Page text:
The young Longhorns played better than a night ago, but didn't come out on top. Texas lost in overtime tonight to USC by a score of 59-53. For the first time this season, Rick Barnes' squad faced a team that was capable of matching its size inside, and Texas was held to only seven offensive rebounds (a paltry rebounding percentage of 20 percent). With as much difficulty as the Longhorns have shooting (Texas hit 37 percent of their field goal attempts, including going 2-11 from three point range), and protecting the ball (the Longhorns turned the ball over 17 times), Texas can not afford to miss out on second chance opportunities.
The game went just the way Kevin O'Neill had probably hoped. For well over twenty years, O'Neill's teams have played this way, grinding out tough wins behind the strength of a brutal defense that denies penetration. His reputation as a defensive guru is warranted, and while the Texas offense often defends against itself, Texas' low offensive rebounding totals are an O'Neill trademark.
It was a tight game all afternoon. Texas had a chance to win at the end of regulation, with Julien Lewis missing a decent look from three right before time expired. Twenty seconds into overtime, USC guard Jio Fontan found his way to the free throw line, and made both shots. Texas fought back, tying the game on a Julien Lewis jump shot with two minutes remaining, but on the next possession USC scored, and never gave back the lead.
Lewis led the way for Texas, scoring 17 points on 6-8 shooting. Sheldon McClellan scored 11 points, with Ioannis Papapetrou chipping in 10. On defense, Prince Ibeh did well patrolling the paint, blocking four shots in 24 minutes, and holding his own defensively in the low post against USC's experienced and physical front line.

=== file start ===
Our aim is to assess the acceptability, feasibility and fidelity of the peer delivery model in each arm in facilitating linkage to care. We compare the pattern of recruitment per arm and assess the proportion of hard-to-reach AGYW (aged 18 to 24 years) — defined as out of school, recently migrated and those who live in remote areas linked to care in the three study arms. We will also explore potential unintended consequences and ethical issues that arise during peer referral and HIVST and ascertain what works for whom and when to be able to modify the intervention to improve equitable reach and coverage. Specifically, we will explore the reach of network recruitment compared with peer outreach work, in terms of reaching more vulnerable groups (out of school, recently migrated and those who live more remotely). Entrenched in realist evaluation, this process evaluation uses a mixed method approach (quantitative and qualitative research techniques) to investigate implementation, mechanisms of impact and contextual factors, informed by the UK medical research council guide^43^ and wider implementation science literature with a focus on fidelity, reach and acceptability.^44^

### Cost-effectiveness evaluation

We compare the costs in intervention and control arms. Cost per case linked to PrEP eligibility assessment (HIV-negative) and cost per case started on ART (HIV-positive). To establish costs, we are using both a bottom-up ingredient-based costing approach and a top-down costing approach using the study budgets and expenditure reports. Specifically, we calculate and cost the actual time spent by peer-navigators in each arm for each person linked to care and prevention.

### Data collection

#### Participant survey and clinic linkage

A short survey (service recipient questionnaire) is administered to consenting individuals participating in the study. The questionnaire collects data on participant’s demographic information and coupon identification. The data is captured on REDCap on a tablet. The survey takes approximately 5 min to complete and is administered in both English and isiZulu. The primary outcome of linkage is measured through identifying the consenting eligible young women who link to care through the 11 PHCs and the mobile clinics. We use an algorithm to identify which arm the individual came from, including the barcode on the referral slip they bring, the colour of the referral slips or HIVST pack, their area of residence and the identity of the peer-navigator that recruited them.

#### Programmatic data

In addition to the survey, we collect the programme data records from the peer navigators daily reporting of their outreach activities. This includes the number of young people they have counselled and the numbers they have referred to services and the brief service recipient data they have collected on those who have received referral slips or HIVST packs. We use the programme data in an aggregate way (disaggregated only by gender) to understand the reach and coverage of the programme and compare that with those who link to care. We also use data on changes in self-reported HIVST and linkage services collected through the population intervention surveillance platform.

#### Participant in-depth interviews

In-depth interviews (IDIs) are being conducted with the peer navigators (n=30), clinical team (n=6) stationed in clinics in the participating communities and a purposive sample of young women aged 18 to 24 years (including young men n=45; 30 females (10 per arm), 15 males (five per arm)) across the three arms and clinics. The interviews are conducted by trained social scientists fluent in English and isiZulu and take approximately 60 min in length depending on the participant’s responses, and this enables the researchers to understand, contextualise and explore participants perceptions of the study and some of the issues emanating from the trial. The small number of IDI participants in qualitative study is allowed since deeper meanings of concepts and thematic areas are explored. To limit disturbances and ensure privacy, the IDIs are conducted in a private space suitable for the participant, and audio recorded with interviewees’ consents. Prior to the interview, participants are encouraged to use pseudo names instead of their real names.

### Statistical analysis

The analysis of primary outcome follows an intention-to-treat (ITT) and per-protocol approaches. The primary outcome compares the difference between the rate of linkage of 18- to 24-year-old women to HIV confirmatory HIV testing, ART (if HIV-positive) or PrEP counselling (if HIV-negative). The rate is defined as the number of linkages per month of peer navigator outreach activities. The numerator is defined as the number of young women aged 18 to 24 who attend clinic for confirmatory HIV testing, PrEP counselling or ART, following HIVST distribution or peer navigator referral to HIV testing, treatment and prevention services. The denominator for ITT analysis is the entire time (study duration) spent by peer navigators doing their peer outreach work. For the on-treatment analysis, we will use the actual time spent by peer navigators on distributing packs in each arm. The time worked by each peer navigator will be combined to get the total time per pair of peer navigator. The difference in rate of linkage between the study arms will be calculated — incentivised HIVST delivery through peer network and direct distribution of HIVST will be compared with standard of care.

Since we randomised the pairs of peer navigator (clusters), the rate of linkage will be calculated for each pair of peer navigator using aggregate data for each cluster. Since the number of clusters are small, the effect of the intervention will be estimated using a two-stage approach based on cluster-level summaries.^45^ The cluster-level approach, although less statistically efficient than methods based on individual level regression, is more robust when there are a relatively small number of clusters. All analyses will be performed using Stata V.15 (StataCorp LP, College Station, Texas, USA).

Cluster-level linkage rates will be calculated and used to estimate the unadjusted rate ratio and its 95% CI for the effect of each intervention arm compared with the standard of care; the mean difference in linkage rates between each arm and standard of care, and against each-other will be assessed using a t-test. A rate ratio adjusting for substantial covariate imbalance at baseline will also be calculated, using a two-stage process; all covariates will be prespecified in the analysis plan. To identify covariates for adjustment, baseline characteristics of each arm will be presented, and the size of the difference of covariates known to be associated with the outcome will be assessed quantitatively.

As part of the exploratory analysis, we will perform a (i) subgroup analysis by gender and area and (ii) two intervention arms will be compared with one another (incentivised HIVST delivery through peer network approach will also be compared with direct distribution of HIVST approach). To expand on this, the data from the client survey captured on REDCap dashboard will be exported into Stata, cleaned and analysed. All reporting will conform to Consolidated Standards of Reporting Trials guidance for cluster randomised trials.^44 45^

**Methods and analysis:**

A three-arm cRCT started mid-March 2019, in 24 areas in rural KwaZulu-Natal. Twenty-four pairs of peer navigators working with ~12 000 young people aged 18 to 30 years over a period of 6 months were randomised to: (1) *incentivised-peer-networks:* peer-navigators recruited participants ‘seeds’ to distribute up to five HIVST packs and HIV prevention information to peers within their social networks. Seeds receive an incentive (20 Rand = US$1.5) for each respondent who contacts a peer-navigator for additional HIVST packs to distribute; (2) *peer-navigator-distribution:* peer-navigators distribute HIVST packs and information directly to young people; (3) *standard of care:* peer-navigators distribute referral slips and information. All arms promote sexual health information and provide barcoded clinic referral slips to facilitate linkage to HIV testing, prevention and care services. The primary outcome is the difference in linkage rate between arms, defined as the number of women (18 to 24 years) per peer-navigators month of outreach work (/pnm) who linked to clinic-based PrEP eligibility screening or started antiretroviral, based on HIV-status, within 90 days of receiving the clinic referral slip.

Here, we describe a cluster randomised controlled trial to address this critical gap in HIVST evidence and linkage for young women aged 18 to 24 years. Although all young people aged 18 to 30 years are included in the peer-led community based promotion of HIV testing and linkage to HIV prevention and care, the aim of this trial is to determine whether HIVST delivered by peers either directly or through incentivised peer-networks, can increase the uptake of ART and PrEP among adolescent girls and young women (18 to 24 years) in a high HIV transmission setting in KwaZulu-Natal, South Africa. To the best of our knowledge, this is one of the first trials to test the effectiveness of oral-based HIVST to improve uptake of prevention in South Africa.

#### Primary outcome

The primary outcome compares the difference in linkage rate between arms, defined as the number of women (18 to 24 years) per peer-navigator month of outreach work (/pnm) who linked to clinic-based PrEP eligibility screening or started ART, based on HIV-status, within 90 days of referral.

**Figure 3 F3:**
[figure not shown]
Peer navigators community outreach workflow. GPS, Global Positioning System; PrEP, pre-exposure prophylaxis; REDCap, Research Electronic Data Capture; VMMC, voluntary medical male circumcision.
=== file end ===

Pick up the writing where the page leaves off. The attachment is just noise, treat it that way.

Turnovers were again a problem for Texas. Papapetrou turned the ball over four times, while McClellan uncharacteristically gave the ball away three times.
As fans, what should we take away from this game? Everyone has to make up their own mind, but for me there are several things.
1. The Texas interior defense played well, particularly considering how big inside USC is, and how much the low post players are featured in the USC offense. Ibeh and Ridley held their own. While much was made of the USC offensive rebounding during this game, USC still only managed an offensive rebounding percentage of 33 percent. This is far from a disaster. The Trojans got 15 rebounds in part because they missed so many shots. The rebounding problem for Texas was really on the offensive end.
2. As for the Texas offense, there was some good, and some bad. Texas played its best offense of the season for stretches in the first half. The spacing was better much of the game, although it is hard to tell how much of that is intention, and how much of that is based on the style of defense USC employs. Still, for much of the game, the offense just wasn't generating many good scoring opportunities. The Longhorns are really working hard to get the ball inside -- I get that -- but there is a fine line between being patient and methodical, and being passive and stale. Texas played more assertive at times on offense, but a more serious injection of aggression is still needed. Texas still seems to be running plays, rather than attacking the defense.
3. A lot of Texas' problems on offense still come down to two things: turnovers and missed shots. It doesn't matter what the offensive sets look like, so long as Texas struggles to hold onto the ball and knock down shots, the offense won't be very good.
For Barnes' part, he seemed to think things were much better tonight then they were against Chaminade:
I thought there were some much, much better things. At least we competed. Came out and I thought played with more passion. Tried to execute better. -- Rick Barnes (Texassports.com)
Tomorrow's game against Mississippi State tips off at 1:30 PM central time, and will air on ESPNU. It is a very winnable game for Texas, as Mississippi State isn't playing very well. In their blowout loss against Marquette, the Bulldogs turned the ball over in over 30 percent of their possessions.